* Introducing a marketing strategy where eager users can pay twice for their subsidized phones if they'd like to upgrade early. (Do the math, it's not friendly, and is difficult to understand by design.

I'm sure there are plenty of legitimate innovations coming from Verizon. But it doesn't nearly make up for the harm they're doing to the future of mobile. Their primary mission is control, not customer satisfaction. They have a lot of customers, a lot of money, and most importantly, a lot of cell towers, which keeps us "happy enough" as customers.

Re:What will they come up with next? (0)

Anonymous Coward | 1 year,10 days | (#45088843)

Recent innovations include:

* Innovative means of continuing to maintain a completely locked down network, even in the face of FCC regulations regarding LTE, in the name of security.
* Forcing device manufacturers to lock down bootloaders such that only Verizon can issue security updates.
* Failing to issue said security updates, creating insecure devices, forcing customers to upgrade.
* Requiring upgrading customers to obtain a downgraded (limited) data plan in order to qualify for subsidized phones. (You're always paying a subsidized price, whether or not your contract is currently subsidizing a phone.)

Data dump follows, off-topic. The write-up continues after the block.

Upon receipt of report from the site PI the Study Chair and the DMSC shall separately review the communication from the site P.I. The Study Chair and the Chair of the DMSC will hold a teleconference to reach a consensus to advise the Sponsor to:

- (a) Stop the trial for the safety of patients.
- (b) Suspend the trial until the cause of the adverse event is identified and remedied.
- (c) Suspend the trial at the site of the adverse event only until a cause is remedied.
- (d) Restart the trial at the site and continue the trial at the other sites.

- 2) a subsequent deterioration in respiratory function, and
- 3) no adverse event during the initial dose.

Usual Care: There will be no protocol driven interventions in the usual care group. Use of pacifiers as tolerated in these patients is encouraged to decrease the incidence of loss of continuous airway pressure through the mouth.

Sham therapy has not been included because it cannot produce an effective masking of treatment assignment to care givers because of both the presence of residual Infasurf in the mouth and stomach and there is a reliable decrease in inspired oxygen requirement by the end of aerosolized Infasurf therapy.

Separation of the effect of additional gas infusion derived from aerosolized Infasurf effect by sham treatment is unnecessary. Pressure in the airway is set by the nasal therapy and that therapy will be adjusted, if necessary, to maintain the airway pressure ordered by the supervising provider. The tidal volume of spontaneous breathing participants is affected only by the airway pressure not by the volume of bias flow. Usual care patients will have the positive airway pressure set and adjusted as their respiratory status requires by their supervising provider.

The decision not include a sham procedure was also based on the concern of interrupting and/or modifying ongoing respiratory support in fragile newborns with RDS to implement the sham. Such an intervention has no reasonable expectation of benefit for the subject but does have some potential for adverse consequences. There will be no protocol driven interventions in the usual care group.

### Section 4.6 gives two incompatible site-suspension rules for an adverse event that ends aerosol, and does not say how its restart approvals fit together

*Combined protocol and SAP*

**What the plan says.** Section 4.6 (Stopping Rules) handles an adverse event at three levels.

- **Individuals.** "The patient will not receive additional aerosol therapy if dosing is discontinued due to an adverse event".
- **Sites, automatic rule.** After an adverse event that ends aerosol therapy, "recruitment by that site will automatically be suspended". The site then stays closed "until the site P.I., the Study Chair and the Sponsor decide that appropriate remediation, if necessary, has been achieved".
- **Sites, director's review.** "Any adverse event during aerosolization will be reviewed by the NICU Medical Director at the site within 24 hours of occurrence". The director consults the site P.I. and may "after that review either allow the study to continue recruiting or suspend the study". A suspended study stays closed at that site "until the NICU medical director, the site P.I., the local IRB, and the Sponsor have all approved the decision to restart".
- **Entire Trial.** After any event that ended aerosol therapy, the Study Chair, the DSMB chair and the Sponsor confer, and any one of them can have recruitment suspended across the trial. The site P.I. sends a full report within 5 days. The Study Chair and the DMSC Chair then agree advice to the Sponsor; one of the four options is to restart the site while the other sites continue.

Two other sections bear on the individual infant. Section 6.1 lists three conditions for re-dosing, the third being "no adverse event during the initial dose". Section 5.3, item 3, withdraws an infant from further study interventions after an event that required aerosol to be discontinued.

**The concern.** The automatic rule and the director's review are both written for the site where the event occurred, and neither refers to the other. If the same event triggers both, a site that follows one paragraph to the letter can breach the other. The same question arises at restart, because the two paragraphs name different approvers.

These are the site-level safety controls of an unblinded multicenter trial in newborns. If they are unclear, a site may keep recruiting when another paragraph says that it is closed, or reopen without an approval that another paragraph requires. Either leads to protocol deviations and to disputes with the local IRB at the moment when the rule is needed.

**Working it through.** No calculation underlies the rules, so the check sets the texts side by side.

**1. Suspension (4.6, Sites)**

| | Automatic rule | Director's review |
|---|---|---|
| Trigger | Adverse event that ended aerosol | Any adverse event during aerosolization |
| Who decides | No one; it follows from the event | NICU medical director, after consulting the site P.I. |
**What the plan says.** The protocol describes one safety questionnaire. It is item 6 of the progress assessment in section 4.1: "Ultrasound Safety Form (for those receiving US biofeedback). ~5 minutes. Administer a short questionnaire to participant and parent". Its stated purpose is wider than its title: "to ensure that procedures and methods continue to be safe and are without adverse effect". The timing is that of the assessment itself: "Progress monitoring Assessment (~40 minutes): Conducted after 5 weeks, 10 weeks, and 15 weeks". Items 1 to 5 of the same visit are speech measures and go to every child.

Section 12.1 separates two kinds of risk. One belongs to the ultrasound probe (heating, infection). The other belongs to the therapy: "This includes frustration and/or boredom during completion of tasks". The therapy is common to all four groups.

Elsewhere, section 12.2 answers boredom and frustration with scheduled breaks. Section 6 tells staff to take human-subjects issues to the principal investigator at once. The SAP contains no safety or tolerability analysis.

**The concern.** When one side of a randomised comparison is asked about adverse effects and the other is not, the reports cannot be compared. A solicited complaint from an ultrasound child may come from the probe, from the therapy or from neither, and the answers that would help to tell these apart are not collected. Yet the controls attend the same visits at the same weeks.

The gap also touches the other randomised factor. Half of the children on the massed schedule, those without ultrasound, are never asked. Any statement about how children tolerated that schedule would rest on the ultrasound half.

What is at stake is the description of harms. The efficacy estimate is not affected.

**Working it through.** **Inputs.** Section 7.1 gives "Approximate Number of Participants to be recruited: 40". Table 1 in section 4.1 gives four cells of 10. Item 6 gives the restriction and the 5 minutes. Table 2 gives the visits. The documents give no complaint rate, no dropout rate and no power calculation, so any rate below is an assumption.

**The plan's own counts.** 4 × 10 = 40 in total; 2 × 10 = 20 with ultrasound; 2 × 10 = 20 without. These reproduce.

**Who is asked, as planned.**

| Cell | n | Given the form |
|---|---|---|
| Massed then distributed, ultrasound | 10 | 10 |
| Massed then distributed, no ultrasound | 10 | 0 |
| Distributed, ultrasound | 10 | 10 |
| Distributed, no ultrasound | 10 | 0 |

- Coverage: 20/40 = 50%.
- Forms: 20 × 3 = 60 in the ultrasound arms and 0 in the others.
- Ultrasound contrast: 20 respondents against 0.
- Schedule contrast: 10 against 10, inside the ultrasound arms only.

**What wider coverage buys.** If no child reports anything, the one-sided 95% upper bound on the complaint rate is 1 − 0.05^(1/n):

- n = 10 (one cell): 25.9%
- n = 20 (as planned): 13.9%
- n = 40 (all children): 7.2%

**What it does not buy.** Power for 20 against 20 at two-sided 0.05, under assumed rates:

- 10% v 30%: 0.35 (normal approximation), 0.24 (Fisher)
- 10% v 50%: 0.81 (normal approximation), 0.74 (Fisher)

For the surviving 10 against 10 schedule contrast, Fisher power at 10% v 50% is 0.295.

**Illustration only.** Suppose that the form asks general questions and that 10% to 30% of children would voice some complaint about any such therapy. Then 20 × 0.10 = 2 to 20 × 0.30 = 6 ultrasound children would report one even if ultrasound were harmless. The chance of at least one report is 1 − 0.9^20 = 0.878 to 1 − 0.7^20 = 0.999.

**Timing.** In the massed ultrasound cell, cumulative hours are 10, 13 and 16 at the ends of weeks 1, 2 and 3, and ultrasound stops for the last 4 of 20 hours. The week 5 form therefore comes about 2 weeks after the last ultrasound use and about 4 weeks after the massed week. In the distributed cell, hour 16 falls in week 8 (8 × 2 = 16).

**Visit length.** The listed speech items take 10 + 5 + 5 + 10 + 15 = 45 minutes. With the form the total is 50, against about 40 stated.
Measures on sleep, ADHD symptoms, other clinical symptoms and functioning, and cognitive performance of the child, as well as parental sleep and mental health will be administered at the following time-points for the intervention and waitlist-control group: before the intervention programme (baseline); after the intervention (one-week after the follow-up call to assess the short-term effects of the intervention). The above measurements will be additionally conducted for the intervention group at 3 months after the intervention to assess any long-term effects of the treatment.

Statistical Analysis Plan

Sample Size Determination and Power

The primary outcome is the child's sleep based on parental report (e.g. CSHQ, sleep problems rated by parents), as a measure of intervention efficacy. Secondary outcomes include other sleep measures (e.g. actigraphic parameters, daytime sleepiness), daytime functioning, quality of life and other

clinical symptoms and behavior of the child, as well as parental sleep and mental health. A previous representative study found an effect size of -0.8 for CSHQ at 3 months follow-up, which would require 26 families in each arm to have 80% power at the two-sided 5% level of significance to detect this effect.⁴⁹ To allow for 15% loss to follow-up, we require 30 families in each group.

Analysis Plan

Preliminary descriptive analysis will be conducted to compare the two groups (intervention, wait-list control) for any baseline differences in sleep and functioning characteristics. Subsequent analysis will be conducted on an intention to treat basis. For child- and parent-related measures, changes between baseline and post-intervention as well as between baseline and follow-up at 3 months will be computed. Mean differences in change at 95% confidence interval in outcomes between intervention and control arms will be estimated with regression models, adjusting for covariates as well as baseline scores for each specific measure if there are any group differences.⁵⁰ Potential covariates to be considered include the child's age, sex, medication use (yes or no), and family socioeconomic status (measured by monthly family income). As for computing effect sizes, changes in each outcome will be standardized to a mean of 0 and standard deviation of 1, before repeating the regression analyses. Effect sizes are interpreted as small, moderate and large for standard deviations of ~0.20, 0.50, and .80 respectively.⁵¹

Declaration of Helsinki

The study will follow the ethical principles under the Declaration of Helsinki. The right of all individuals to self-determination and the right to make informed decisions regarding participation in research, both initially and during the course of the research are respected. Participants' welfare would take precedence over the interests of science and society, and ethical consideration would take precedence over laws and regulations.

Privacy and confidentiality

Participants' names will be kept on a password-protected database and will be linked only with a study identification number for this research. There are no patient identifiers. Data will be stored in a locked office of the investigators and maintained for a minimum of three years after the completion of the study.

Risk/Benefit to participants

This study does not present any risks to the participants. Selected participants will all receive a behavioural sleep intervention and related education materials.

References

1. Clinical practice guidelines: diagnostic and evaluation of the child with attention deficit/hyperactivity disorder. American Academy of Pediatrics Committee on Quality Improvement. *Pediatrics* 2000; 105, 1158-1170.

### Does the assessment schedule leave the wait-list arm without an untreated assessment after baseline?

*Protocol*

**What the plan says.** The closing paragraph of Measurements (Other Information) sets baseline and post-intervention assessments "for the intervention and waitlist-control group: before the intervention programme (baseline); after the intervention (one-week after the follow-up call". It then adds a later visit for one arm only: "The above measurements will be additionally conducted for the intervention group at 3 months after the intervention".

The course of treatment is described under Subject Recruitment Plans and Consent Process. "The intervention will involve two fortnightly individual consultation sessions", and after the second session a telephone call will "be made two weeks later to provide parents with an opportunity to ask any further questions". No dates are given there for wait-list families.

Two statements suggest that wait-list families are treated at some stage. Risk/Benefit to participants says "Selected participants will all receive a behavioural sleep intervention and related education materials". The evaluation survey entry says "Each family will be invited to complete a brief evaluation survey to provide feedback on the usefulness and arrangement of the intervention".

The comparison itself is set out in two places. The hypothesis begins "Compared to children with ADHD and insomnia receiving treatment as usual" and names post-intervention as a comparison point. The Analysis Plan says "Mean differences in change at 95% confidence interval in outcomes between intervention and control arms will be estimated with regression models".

* Introducing a marketing strategy where eager users can pay twice for their subsidized phones if they'd like to upgrade early. (Do the math, it's not friendly, and is difficult to understand by design.

I'm sure there are plenty of legitimate innovations coming from Verizon. But it doesn't nearly make up for the harm they're doing to the future of mobile. Their primary mission is control, not customer satisfaction. They have a lot of customers, a lot of money, and most importantly, a lot of cell towers, which keeps us "happy enough" as customers.

Geez...must be "that time of the month" for "ChangeOnInstall"

makes me think of a meme (0)

Anonymous Coward | 1 year,10 days | (#45087787)

after reading the blurb, all I could think was wat

http://justpo.st/post/19570

Rogers (1)

JustOK (667959) | 1 year,10 days | (#45087819)

That's nothing. All of Canada is blocking Rogers cell service

No servoce in Canada, room not needed (0)

Anonymous Coward | 1 year,10 days | (#45087827)

Could save a lot of $$$ moving to Canada. Rogers (Also Fido, Chattr) service is out this evening in Canada.
Who need a 'ROOM'?

Hardly beat (0)

Anonymous Coward | 1 year,10 days | (#45087847)

I helped build the sound isolation chamber for cochlear implant testing at a research lab, for signals being sent directly to human nervous systems. *THAT* room blocked RF, audio, and was a !@#$!@#$ to get just the right electronic signals for connecting to jacks wired to people's auditory nerves into. Harsh lessons involved the inability to "shield" 60 cycle signals that crept in on any powered equipment, we simply had to use a wood desk and a laptop LCD screen instead of the old green screen monitor we'd started with.

Slashfuckverizonvertisement ! (-1)

Anonymous Coward | 1 year,10 days | (#45087853)

Slashfuckverizonvertisement !

Perhaps they could steal some innovation (1)

ArhcAngel (247594) | 1 year,10 days | (#45087939)